“For people who did not have the law to protect them, they had to depend on multiple forms of the supernatural,” Lomax said. “They merged their African practices with Black Christianity.”
Among these practices are the belief in mysticism and spirits and the use of artifacts, such as charms. Ironically, some Black Americans today are returning to some of the religious practices and African spirituality of their ancestors. Lomax points to singer/songwriter Beyonce as a prime example of someone who merges her Black Christianity with African religious practices, which she sometimes sings about.
The Black Prophetic Tradition and Social Movements class was offered for the first time in the Spring 2023 semester and again in Fall 2023. It also will be offered in Fall 2024.
Black Religious Worlds
The other course created by Lomax, Black Religious Worlds, explores what makes religion “Black” and how Black religion and spirituality have served as a source of survival, healing, culture, resistance, and power.
“The goal of this course is to move away from caricatures of Black religion and of Black people being overly religious,” Lomax said. “It’s a more diverse examination of Black spirituality. We’re not just looking at Christianity, but also Islam, Hoodoo, Conjure, Vodou, and other Black religious organizations such as Father Divine’s Peace Mission. Black people are very spiritual people. We’re among the most religious in the country.”
While that’s true, a recent Pew Research Center survey found the number of Black Protestants who say they attend services monthly in the United States has fallen from 61 percent in 2019 to 46 percent now, the sharpest decline for any religious group. But Black Americans also have suffered a disproportionately high share of COVID-19 hospitalizations and deaths compared to white Americans.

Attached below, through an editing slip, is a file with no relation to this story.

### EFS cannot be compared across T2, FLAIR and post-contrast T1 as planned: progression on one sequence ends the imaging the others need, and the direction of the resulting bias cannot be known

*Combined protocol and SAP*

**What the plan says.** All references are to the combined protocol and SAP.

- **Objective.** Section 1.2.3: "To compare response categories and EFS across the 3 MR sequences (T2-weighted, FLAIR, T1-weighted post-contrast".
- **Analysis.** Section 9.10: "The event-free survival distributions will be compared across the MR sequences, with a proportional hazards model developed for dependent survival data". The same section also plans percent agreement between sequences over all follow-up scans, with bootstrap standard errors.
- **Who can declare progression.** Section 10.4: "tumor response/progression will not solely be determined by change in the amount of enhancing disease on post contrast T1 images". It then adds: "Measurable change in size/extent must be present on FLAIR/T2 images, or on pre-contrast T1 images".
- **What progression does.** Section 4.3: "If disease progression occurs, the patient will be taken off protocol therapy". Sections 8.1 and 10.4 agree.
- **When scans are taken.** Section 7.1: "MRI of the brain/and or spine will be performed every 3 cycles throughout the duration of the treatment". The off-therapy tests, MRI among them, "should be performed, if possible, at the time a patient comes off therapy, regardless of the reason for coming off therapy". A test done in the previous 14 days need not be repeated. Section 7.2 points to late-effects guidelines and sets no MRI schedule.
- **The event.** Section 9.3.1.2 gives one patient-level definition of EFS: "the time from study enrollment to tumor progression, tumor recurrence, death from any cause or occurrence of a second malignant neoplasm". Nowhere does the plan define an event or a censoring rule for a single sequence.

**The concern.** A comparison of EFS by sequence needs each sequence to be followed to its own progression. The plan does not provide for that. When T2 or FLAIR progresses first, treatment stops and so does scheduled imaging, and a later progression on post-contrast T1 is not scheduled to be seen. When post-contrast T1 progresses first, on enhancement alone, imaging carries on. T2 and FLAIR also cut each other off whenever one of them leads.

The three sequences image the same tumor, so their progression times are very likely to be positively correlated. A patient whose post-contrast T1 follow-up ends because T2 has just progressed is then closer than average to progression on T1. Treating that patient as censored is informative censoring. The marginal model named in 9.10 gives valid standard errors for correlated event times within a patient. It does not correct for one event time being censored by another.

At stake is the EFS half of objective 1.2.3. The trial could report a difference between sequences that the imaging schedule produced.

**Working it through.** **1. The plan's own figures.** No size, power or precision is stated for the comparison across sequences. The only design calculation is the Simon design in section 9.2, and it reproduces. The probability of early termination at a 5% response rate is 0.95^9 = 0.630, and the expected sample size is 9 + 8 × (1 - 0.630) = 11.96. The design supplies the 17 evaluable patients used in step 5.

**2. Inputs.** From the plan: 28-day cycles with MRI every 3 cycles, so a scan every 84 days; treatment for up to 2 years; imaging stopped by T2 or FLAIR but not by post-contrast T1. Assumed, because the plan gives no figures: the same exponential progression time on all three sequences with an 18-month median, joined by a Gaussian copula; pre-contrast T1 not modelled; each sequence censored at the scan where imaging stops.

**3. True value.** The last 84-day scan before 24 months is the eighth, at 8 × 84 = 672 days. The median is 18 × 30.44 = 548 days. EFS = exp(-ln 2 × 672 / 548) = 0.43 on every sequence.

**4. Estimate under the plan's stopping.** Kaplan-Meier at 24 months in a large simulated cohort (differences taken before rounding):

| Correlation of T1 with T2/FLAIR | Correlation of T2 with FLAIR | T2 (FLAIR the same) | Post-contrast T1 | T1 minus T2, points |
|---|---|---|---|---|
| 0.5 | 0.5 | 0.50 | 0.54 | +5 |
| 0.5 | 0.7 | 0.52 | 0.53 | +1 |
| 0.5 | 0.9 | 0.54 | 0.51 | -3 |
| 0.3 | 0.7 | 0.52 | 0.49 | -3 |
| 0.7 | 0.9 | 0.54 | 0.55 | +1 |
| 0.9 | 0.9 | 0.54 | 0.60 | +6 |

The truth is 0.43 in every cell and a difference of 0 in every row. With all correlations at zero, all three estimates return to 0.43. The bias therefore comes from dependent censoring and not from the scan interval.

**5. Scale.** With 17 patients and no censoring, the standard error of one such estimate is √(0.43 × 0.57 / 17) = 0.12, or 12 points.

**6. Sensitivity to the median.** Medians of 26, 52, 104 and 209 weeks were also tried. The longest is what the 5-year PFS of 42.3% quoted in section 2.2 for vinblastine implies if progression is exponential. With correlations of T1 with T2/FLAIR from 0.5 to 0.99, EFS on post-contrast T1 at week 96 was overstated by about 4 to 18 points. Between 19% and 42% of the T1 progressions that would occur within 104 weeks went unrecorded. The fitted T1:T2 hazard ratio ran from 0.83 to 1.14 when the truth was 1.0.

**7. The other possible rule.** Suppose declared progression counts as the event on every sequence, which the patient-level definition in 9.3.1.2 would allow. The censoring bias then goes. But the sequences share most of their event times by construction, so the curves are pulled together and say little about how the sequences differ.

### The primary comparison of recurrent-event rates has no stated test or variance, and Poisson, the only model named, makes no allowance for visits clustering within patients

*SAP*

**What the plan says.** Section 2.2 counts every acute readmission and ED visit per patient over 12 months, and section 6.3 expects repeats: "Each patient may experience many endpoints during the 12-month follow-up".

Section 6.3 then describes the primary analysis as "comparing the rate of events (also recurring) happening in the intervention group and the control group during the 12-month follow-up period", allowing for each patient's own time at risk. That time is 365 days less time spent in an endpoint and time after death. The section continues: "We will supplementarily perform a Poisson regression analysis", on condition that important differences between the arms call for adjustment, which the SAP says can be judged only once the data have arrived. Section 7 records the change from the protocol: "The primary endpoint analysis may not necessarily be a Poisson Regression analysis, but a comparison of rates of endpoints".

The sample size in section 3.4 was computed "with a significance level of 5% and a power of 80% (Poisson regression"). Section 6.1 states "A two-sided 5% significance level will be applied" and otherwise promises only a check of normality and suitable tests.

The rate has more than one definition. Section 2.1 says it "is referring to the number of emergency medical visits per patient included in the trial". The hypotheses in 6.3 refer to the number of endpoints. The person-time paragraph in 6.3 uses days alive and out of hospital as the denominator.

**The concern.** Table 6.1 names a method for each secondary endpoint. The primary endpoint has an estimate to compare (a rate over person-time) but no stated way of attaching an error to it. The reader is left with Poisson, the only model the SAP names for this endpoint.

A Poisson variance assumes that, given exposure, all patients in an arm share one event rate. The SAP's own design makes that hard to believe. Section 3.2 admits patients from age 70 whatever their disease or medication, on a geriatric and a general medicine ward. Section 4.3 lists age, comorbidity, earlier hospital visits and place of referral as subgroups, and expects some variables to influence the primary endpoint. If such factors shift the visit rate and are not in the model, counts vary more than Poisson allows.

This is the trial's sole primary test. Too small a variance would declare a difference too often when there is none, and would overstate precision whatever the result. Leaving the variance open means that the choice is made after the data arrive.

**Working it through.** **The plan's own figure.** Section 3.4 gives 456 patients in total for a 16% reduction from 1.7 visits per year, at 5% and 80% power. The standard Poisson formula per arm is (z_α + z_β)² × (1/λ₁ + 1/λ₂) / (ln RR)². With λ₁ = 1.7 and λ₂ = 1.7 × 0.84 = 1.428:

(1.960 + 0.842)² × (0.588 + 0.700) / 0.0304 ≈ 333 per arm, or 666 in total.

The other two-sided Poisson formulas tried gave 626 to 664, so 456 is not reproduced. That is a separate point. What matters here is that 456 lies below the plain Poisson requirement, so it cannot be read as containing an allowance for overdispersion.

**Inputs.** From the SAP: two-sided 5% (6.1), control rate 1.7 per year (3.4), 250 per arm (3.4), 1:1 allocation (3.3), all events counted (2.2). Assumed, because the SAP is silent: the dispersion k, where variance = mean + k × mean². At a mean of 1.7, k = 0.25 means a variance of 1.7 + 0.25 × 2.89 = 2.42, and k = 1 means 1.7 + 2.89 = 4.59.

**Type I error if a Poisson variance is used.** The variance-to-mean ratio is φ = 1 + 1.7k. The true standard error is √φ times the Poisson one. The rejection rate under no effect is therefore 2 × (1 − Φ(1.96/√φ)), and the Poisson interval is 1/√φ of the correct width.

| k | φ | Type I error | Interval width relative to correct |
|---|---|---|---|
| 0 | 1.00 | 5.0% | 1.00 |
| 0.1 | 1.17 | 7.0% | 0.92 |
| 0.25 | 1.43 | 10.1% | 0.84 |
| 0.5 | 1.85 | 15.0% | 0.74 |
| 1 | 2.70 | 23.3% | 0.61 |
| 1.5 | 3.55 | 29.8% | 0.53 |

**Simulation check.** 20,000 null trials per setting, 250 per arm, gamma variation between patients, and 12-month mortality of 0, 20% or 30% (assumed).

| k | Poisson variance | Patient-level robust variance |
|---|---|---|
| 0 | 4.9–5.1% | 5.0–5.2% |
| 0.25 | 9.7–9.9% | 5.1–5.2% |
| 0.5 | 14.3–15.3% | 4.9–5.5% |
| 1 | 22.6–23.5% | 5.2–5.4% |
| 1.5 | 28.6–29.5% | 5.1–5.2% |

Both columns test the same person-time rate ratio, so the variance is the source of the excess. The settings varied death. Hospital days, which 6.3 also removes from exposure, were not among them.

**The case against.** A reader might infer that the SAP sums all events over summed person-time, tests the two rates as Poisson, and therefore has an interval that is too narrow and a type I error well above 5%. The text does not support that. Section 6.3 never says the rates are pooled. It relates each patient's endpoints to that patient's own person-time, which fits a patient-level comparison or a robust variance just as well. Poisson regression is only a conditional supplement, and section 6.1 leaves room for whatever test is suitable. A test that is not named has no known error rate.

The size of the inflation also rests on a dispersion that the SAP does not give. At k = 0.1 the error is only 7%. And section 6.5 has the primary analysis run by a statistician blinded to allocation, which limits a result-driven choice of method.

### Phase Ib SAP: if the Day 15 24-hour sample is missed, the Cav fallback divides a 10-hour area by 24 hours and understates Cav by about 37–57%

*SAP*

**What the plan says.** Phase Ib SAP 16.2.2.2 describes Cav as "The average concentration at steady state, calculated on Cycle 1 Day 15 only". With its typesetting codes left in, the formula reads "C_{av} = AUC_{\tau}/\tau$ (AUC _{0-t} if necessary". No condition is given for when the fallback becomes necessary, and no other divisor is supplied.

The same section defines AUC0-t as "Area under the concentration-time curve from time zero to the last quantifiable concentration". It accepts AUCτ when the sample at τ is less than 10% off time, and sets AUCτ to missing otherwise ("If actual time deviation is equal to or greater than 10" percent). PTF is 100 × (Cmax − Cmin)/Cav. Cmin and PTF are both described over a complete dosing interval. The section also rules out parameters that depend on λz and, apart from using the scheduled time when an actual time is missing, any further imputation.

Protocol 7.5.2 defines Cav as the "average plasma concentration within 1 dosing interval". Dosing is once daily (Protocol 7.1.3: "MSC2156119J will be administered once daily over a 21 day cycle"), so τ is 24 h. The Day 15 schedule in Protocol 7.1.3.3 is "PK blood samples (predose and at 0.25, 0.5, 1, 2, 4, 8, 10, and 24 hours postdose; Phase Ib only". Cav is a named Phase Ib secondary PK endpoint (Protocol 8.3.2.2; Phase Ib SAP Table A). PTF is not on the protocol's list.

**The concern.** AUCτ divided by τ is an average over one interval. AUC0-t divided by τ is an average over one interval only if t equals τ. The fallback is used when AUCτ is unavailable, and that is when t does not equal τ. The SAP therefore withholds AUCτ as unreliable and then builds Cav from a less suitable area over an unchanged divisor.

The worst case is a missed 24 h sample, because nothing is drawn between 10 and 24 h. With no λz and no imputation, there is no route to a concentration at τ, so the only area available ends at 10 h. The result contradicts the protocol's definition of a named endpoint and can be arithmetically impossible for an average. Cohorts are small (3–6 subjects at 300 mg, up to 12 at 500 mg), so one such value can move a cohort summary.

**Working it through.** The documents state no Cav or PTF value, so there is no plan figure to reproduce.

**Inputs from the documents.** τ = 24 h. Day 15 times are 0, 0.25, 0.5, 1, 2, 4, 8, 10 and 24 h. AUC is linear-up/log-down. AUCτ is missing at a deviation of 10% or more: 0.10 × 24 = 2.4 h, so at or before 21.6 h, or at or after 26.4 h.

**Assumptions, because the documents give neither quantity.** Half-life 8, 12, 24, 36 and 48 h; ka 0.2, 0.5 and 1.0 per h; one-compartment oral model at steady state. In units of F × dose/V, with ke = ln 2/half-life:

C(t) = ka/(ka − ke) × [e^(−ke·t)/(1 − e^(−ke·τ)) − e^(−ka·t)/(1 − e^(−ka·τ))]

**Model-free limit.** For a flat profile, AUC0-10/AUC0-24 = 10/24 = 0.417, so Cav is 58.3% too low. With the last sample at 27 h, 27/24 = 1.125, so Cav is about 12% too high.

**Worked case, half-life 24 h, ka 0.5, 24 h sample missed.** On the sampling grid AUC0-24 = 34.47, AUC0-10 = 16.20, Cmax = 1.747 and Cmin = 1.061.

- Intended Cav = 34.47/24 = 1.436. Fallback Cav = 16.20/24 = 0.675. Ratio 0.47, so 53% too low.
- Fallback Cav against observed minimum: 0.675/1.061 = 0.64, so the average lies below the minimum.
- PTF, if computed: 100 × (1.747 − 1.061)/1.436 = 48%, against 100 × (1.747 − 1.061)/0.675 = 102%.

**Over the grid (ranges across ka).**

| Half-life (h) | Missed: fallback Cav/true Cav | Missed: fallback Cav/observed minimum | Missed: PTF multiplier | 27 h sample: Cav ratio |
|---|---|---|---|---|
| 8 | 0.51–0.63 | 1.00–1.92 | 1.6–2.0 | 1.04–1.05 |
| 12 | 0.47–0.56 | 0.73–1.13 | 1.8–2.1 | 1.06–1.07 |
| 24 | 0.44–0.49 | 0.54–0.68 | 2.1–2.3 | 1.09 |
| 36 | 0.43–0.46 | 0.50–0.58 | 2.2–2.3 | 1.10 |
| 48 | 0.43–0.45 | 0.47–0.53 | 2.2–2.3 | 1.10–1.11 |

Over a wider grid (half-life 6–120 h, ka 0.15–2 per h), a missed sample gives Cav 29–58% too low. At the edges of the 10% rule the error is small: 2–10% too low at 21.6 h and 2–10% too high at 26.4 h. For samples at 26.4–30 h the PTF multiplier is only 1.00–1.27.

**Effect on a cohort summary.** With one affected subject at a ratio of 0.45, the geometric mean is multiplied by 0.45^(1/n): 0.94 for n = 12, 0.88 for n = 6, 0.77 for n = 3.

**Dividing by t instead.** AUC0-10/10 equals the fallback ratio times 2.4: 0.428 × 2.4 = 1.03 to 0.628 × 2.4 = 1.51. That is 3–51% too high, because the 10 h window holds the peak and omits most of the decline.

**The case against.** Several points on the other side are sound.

Lomax says she’s not surprised that attendance for in-person religious services is down, especially after the pandemic, but she also notes that people return to the church in times of need.
Lomax uses her own son, a recent graduate of Morehouse College, as an example. He’s living on his own and recently started going to church, which surprised her because he, like many of his young contemporaries, has resisted attending services for a long time for a number of reasons, but especially following the high-profile killings of Trayvon Martin, Michael Brown, George Floyd, Breonna Taylor, and other unarmed Black people.
When she asked him why he was going to church, he simply said, “Because what else is there?”
“People desire to be with people from their community and their culture who give them hope and love them,” Lomax said. “Black churches are communally based. They offer spaces where people can find some sort of internal or external power.”
“The goal of this course is to move away from caricatures of Black religion and of Black people being overly religious. It’s a more diverse examination of Black spirituality.”